“The aim was to elevate the interiors,” says Clites of spaces that went from Provençal to Parisian. “The 10-foot French doors help achieve that, as does the chic gray paint palette.” Thirty-inch plaster crown cove molding, designed and hand-applied on site, also draws attention to the grandeur of the salon, which was conceived in quadrants. The dual seating areas boast a light palette while the kitchen and dining area flanking the front door add contrast with custom, dark-wood cabinetry and built-in bookshelves  fabricated by Atelier Fonteneau. “We created a ‘box within a box,’” Clites relates, “whereby you leave the moodier, dark side and step into the rear quadrants, which are all about light and the view.”

Though the kitchen retained its original footprint, sleek cabinets topped by expanses of honed, high-contrast, dark-gray marble convey a sexy, sophisticated vibe. State-of-the-art appliances include a custom powder-coated metal hood that matches the LaCanche range.

Clites and colleague John Barr also helped furnish the home, tapping into the owners’ collection of art photography and vintage posters. The Deco vibe of the latter inspired pops of primary color in the neutral palette, while existing furniture, including some Mid-Century Modern pieces, served as a jumping-off point for sourcing additional acquisitions.

“Our inspiration was luxury, glamour and tailored lines,” Clites says. “There’s a lot of leather, velvet, marble and unlacquered brass, as well as custom pieces, such as the chest of drawers and his-and-her cupboards in the master bedroom.”

The owners are thrilled with the results. “This is a magnificent house for entertaining and we’ve hosted up to 200 both inside and outside on the terrace and lawn,” the husband says. “Tim helped us transform it into a brand-new, contemporary version of itself.”

Renovation Architecture & Interior Design: Timothy L. Clites, AIA, principal; John Barr, project manager, Clites Architects PC, Middleburg, Virginia. Builder: Duhring Construction, Marshall, Virginia. Styling: Charlotte Safavi.



Doors & Windows- jeld-wen.com. Hardware: rockymountainhardware.com. Fireplace: earthcore.co/fireplaces. Custom Mantle Design: clitesarchitects.com. Custom Mantle Fabrication: easystonecenter.com.

Sconces: remains.com. Paint Colors: Ammonite (walls) and Strong White (Trim) by farrow-ball.com. Rugs: starkcarpet.com. Seating, on right: Sofa & Chair Fabric: fschumacher.com. Seating, on left: Sofa & Chairs: Dunbar collectdunbar.com. Sofa & Chair Fabric: fschumacher.com. Art Above Blue Sofa: francescojodice.com.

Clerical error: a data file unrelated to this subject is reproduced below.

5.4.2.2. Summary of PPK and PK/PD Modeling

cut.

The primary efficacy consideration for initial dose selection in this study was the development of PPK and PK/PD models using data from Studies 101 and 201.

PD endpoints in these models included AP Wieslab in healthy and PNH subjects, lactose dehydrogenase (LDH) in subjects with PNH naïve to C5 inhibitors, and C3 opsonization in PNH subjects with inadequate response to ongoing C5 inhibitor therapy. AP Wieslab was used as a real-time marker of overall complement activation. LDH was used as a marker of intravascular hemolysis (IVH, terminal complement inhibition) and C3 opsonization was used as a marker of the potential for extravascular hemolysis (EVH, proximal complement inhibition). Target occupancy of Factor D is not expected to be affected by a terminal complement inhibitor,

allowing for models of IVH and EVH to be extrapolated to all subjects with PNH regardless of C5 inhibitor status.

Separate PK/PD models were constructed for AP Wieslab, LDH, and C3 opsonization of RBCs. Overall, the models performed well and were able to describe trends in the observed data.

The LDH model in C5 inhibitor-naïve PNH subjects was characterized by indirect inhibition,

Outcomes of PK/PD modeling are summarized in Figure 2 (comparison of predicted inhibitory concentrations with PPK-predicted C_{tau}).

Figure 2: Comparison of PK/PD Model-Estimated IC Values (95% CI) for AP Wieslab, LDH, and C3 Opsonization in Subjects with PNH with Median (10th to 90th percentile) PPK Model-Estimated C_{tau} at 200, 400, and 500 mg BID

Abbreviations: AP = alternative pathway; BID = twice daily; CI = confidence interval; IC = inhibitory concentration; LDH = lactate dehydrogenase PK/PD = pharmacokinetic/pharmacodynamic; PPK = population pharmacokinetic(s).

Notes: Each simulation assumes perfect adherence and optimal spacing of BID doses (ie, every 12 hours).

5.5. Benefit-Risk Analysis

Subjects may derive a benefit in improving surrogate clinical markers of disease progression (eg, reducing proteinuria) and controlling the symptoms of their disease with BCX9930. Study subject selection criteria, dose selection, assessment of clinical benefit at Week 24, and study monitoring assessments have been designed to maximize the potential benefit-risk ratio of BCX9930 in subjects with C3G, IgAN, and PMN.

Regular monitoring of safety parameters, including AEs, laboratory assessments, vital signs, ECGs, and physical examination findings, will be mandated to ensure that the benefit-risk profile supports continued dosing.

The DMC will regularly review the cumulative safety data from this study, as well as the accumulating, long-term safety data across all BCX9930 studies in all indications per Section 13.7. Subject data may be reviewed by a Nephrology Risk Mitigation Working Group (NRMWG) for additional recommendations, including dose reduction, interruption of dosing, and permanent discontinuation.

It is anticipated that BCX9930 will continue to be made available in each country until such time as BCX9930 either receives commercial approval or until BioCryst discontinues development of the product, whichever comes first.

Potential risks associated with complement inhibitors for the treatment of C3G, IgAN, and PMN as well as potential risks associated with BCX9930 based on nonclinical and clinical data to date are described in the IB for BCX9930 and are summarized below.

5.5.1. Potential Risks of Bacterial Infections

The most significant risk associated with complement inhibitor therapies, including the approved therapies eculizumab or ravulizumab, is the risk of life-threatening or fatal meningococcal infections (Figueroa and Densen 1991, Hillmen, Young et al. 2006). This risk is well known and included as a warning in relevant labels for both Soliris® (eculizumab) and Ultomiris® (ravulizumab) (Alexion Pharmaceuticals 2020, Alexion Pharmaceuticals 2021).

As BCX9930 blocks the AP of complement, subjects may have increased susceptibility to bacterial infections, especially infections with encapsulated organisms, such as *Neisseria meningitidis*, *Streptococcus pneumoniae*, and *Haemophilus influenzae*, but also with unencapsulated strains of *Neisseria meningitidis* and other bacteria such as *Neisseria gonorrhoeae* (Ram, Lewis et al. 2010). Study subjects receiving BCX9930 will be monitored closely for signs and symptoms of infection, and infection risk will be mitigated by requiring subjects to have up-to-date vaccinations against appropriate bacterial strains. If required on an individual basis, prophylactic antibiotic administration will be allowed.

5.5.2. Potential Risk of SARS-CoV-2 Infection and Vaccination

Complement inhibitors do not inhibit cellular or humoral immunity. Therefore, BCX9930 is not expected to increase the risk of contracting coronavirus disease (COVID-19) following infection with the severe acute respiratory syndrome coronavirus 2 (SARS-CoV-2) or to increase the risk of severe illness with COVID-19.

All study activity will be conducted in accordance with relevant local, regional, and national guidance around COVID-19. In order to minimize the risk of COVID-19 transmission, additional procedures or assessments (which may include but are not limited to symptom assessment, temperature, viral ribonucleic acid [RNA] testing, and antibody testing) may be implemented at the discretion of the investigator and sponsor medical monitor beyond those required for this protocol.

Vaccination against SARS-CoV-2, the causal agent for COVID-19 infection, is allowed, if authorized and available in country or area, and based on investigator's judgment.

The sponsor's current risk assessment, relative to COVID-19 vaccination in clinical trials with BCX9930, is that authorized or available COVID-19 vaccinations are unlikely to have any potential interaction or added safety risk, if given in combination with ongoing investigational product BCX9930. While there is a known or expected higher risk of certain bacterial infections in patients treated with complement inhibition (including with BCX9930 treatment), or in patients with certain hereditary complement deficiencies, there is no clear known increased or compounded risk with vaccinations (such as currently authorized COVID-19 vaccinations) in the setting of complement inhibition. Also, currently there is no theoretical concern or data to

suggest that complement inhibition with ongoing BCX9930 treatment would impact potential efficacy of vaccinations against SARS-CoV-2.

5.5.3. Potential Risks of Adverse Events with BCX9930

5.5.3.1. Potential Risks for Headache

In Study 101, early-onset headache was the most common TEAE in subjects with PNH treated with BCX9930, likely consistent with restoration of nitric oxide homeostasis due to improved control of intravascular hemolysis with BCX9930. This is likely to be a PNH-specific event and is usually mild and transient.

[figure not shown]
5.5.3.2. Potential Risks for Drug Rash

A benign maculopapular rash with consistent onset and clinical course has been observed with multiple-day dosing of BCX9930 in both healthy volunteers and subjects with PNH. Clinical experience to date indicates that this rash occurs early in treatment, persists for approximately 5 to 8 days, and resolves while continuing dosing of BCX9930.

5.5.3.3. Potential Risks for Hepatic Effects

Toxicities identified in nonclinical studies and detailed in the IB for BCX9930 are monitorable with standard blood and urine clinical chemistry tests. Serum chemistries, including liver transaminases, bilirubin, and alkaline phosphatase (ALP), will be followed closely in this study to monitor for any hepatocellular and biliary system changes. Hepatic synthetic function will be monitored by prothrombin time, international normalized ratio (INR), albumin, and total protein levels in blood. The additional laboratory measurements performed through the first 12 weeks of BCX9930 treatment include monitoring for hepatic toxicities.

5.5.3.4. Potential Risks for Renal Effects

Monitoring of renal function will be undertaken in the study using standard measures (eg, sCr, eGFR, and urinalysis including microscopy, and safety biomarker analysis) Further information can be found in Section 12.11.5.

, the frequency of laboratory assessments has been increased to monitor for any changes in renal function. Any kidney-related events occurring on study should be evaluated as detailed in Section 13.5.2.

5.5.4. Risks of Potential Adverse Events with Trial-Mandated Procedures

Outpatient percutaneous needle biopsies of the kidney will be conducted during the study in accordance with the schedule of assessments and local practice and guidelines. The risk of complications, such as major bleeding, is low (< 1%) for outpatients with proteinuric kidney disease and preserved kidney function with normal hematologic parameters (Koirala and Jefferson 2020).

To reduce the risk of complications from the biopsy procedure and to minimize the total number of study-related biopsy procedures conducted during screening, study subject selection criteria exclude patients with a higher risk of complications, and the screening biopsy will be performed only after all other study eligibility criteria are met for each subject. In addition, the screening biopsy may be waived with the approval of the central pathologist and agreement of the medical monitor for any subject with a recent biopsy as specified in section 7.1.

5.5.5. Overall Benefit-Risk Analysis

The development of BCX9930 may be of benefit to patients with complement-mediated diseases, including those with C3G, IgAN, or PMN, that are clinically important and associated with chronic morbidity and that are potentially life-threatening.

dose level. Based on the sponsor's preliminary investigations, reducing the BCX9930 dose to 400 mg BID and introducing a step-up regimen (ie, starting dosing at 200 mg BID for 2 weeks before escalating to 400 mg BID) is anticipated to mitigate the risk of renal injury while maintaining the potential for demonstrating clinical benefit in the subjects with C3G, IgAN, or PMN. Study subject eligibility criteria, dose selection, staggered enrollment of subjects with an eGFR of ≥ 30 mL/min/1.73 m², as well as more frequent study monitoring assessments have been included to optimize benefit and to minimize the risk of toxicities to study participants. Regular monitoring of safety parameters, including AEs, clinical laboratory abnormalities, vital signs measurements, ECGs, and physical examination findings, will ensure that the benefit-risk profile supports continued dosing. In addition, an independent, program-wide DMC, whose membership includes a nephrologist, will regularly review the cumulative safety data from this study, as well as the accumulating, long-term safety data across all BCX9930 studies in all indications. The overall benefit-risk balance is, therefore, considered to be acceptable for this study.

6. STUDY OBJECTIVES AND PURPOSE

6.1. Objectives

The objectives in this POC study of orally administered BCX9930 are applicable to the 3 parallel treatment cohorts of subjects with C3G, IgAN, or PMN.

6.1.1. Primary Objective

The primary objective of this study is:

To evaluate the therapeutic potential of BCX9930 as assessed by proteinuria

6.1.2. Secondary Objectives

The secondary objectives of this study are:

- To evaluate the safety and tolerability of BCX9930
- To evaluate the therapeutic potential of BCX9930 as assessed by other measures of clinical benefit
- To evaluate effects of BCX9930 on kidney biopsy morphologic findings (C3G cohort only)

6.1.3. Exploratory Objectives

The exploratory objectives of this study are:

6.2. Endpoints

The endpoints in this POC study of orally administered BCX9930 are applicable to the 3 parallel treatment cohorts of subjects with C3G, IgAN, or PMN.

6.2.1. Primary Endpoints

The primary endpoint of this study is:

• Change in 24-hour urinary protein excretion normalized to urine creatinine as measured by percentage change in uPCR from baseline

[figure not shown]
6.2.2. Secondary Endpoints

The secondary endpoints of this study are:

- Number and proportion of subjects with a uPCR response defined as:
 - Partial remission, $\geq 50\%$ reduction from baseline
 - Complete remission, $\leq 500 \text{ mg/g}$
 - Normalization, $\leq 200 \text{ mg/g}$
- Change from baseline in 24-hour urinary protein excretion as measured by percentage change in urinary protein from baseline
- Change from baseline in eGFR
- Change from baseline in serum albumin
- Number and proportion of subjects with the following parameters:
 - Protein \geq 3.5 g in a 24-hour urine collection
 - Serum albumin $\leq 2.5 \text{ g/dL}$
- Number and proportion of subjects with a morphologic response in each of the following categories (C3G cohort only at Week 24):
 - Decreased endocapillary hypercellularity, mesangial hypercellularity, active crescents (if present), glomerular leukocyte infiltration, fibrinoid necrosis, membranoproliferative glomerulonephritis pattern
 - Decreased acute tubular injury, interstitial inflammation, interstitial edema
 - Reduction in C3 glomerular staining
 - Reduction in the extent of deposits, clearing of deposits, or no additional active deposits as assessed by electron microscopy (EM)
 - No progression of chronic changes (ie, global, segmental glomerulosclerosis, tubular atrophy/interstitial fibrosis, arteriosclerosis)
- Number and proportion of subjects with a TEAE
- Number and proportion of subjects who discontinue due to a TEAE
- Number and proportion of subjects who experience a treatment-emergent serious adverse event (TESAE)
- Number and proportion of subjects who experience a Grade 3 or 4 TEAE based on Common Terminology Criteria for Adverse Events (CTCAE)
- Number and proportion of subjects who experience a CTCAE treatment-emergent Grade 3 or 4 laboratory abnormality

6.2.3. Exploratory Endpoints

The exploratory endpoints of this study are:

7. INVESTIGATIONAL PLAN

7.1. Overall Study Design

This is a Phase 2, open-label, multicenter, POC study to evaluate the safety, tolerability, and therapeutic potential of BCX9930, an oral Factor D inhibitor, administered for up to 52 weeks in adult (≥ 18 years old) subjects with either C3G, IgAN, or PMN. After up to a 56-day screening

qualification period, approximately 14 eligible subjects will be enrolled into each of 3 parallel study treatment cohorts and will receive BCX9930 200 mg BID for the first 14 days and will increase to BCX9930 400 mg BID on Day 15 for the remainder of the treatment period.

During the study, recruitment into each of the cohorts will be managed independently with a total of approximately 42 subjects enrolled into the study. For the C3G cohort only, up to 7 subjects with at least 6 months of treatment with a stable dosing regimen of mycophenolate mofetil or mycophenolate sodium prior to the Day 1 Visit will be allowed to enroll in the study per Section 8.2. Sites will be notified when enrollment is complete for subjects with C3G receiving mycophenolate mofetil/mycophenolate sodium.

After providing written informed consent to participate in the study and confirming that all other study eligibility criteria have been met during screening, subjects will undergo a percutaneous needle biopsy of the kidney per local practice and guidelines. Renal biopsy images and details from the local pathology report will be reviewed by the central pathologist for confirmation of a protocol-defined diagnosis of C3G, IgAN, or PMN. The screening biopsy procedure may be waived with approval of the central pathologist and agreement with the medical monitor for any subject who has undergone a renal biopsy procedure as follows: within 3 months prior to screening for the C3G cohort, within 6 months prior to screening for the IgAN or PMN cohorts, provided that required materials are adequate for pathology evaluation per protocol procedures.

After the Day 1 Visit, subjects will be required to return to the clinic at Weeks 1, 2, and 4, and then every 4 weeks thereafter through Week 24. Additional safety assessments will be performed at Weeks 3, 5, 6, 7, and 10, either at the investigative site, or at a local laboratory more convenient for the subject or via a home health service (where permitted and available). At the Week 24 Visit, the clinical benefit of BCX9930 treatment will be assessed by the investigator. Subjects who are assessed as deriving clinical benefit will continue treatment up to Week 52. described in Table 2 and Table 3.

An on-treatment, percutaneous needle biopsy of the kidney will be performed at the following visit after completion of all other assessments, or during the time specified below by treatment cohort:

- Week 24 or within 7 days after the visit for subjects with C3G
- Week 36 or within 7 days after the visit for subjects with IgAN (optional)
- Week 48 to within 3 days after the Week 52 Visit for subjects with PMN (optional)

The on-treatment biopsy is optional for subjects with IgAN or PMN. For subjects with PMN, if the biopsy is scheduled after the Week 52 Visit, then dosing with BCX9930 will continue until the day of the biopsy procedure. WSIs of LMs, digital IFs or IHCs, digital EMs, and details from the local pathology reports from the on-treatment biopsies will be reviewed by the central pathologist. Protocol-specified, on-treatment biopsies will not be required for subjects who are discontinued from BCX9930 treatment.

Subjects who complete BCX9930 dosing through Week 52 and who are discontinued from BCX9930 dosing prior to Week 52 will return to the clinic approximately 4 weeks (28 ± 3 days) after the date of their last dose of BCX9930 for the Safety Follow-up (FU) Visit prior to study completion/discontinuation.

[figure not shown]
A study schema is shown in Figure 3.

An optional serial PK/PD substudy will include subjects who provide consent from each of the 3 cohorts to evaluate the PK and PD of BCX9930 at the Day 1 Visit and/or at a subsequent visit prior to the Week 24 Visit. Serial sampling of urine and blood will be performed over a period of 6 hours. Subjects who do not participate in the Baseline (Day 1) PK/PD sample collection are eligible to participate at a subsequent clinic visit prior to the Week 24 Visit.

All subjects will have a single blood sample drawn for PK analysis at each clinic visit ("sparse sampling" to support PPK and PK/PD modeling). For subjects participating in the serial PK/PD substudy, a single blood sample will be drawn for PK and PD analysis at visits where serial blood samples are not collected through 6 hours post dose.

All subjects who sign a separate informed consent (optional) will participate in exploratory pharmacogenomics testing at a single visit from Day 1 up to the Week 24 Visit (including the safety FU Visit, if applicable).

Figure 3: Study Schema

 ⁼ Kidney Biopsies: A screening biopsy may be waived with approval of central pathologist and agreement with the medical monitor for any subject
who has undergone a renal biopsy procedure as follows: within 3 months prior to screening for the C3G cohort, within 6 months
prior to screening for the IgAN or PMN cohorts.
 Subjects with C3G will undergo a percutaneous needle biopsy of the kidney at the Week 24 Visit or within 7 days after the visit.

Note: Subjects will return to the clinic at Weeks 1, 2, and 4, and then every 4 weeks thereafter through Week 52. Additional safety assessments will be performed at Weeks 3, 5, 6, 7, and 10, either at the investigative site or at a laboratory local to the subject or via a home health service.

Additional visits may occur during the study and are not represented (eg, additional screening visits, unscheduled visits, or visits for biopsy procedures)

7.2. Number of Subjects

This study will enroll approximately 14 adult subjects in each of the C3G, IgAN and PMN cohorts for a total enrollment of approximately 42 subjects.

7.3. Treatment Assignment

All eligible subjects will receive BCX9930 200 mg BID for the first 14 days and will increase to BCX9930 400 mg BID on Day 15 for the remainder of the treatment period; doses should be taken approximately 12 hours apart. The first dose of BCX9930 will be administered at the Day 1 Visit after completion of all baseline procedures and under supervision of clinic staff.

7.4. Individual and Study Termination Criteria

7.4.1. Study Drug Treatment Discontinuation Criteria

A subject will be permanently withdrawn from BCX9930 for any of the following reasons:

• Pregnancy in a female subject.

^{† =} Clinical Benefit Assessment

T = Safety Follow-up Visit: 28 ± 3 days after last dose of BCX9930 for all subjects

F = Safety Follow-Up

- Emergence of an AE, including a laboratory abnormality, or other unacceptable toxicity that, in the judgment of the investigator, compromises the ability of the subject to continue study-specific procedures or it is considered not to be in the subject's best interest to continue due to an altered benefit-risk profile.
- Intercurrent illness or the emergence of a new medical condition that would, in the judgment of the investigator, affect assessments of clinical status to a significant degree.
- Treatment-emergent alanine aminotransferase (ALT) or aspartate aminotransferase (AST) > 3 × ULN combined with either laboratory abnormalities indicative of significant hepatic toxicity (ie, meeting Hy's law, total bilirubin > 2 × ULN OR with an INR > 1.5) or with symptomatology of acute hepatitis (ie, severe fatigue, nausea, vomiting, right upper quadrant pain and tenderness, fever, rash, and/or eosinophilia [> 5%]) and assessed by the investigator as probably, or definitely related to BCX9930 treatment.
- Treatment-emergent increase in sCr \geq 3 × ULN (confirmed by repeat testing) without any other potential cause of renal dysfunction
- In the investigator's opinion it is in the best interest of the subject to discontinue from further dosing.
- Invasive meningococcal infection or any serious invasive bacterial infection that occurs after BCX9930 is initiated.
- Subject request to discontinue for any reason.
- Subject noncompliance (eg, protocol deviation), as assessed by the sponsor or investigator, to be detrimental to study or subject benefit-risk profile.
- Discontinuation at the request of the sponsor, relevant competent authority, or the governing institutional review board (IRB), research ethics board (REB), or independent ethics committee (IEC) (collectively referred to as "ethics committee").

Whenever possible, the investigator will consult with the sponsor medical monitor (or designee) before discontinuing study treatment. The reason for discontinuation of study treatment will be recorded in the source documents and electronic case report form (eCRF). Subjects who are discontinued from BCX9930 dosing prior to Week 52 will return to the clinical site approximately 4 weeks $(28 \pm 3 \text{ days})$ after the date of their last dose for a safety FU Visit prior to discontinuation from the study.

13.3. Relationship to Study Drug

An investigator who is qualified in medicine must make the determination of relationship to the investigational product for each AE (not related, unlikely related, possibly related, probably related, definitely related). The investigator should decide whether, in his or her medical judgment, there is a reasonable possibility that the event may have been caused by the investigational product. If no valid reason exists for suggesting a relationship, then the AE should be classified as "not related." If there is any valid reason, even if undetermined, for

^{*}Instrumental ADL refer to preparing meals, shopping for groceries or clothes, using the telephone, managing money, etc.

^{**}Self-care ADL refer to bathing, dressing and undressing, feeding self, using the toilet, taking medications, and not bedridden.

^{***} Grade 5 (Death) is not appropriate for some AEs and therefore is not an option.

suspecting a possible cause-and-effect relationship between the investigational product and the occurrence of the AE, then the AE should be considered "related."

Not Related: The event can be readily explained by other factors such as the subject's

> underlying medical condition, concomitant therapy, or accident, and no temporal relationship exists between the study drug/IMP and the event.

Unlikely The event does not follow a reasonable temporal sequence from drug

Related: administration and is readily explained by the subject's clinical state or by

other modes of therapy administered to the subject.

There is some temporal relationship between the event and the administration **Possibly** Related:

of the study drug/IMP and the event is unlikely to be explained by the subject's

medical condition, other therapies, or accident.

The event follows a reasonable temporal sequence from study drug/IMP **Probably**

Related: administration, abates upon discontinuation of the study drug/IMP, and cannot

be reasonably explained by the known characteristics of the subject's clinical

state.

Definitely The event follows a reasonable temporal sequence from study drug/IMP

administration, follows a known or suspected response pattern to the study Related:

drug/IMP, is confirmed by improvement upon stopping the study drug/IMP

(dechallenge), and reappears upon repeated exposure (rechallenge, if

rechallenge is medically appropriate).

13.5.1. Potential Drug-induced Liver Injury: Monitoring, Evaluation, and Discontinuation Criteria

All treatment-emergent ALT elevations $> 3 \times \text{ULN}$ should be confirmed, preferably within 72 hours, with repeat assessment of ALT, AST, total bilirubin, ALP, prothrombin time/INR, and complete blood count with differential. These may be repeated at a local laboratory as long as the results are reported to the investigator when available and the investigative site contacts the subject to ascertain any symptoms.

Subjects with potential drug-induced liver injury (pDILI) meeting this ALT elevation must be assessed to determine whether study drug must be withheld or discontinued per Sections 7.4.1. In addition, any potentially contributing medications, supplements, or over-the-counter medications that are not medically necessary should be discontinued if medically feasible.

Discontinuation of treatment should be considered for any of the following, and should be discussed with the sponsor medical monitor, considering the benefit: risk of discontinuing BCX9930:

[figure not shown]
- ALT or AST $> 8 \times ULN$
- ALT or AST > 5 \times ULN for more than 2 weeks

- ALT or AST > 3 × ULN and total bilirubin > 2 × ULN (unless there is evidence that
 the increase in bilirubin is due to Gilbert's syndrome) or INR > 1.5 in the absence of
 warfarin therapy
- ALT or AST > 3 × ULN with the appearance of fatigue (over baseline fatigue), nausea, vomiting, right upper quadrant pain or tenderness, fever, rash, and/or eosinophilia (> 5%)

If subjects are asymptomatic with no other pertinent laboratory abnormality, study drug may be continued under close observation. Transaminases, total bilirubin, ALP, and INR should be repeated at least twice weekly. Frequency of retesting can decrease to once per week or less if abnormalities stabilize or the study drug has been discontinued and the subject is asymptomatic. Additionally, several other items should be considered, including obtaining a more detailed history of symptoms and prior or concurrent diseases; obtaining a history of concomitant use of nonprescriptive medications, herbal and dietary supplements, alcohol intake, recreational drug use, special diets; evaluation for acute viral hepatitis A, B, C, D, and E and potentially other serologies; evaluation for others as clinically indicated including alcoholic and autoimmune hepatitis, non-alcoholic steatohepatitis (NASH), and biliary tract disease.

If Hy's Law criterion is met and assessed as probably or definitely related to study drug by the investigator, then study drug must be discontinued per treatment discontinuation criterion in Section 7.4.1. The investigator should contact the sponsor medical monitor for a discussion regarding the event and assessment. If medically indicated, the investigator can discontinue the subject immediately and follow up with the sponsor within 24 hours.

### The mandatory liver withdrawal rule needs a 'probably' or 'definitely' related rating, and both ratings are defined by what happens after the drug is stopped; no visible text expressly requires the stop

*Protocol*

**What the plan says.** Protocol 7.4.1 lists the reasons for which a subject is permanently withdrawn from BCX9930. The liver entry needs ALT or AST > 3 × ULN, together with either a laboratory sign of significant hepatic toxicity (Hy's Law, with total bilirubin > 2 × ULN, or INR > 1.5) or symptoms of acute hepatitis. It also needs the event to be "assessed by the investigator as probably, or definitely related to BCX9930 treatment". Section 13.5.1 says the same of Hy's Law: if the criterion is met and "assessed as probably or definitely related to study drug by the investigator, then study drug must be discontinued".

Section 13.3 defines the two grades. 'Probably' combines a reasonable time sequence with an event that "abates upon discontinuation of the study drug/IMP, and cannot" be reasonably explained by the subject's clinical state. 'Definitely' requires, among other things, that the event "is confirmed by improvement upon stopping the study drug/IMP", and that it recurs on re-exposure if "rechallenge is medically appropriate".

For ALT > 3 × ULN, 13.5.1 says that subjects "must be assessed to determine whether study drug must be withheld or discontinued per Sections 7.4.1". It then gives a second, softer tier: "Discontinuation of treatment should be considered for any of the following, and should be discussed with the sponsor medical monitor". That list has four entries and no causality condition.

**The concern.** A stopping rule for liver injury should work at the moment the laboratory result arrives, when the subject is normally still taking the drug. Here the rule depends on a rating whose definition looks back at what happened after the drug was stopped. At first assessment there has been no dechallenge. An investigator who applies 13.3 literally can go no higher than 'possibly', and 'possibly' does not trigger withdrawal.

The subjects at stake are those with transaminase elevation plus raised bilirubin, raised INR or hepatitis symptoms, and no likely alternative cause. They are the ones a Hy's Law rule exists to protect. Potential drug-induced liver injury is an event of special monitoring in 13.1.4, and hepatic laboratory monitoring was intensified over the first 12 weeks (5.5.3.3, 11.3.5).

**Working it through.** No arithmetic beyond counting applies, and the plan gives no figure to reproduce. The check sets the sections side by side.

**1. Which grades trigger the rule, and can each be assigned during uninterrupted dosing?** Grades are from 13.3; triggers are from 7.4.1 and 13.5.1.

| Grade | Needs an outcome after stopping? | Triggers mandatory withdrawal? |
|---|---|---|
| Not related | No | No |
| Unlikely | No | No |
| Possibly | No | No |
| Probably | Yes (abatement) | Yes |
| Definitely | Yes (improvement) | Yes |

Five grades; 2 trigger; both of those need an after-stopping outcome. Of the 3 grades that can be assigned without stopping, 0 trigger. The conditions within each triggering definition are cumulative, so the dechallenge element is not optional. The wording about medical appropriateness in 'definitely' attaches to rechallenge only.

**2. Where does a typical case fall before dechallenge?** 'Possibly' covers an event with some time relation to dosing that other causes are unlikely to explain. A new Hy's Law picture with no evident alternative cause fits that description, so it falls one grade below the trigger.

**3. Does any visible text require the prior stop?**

Millwork Design: clitesarchitects.com. Millwork Fabrication: atelierfonteneau.com. Rug: starkcarpet.com. Chairs: fionamcdonald.com. Chari Leather: crestleather.com. Gricio Carnico Honed Countertop: fairfaxmarble.com.

Gricio Carnico Honed Countertop: fairfaxmarble.com. Millwork Design: clitesarchitects.com. Millwork Fabrication: atelierfonteneau.com. Custom Hood: rangecraft.com. Range: lacanche.com. Faucet: rh.com. Hardware: rockymountainhardware.com. Refrigerator: subzero-wolf.com. Steam Oven: vikingrange.com. Lights on Island: remains.com.

Paint: benjaminmoore.com. Pool Renovation: duhringconstruction.com. Outdoor Furniture: kingsleybate.com. Planters: williams-sonoma.com. Table Near Fireplace: clubcu.com. Outdoor Lighting: santabarbaralighting.com.

Bed: meridianfurnitureusa.com. Table: fontanaarte.com. Millwork & Custom Bureau Design: clitesarchitects.com. Millwork & Custom Bureau Fabrication: atelierfonteneau.com. Rug: revivalrugs.com. Paint Colors: Metro Gray by benjaminmoore.com.

Custom Moldings: clitesarchitects.com. Bed: meridianfurnitureusa.com. Paint Colors: Ammonite (walls) & Strong White (trim): farrow-ball.com.

Sink & Toilet: kohler.com. Mirror: rejuvenation.com. Sconce: urbanarchaeology.com. Skylight: velux.com.

Furniture through jdireland.com. Billiards Table Restoration: billiardsbybrandt.com. Light Fixture: olampia.com. Paint Color: Blackberry Punch by benjaminmoore.com. Wine Area Design: clitesarchitects.com. Wine Area Fabrication: atelierfonteneau.com. Bar Stools & Tables: hinescompany.com. Bar Stool Leather, Recovered- Haute Fabrics; 703-961-0400. Rug: galerieshabab.com. Window: weathershield.com. Art: Owners’ collection.

You may also like:

Kitchen Karma: Jewel in the Crown
Hedy Shashaani goes modern with a touch of glam in a Potomac kitchen
Raw + Refined
Architect David Jameson breaks new ground in the design of his own boldly modern Bethesda home
Design from a Distance
How to experience local art and design now
HOME&DESIGN, published bi-monthly by Homestyles Media Inc., is the premier magazine of architecture and fine interiors for the Washington, DC, Maryland and Virginia region.

The company also publishes an annual H&D Sourcebook of ideas and resources for homeowners and professionals alike. H&D Chesapeake Views is published bi-annually and showcases fine home design and luxury living in and around the Chesapeake Bay.

The H&D Portfolio of 100 Top Designers spotlights the superior work of selected architects, interior designers and landscape architects in major regions of the US.

Stay Connected with HOME & DESIGN Newsletter

Copyright © 2023 Home & Design. All rights reserved. | Back to top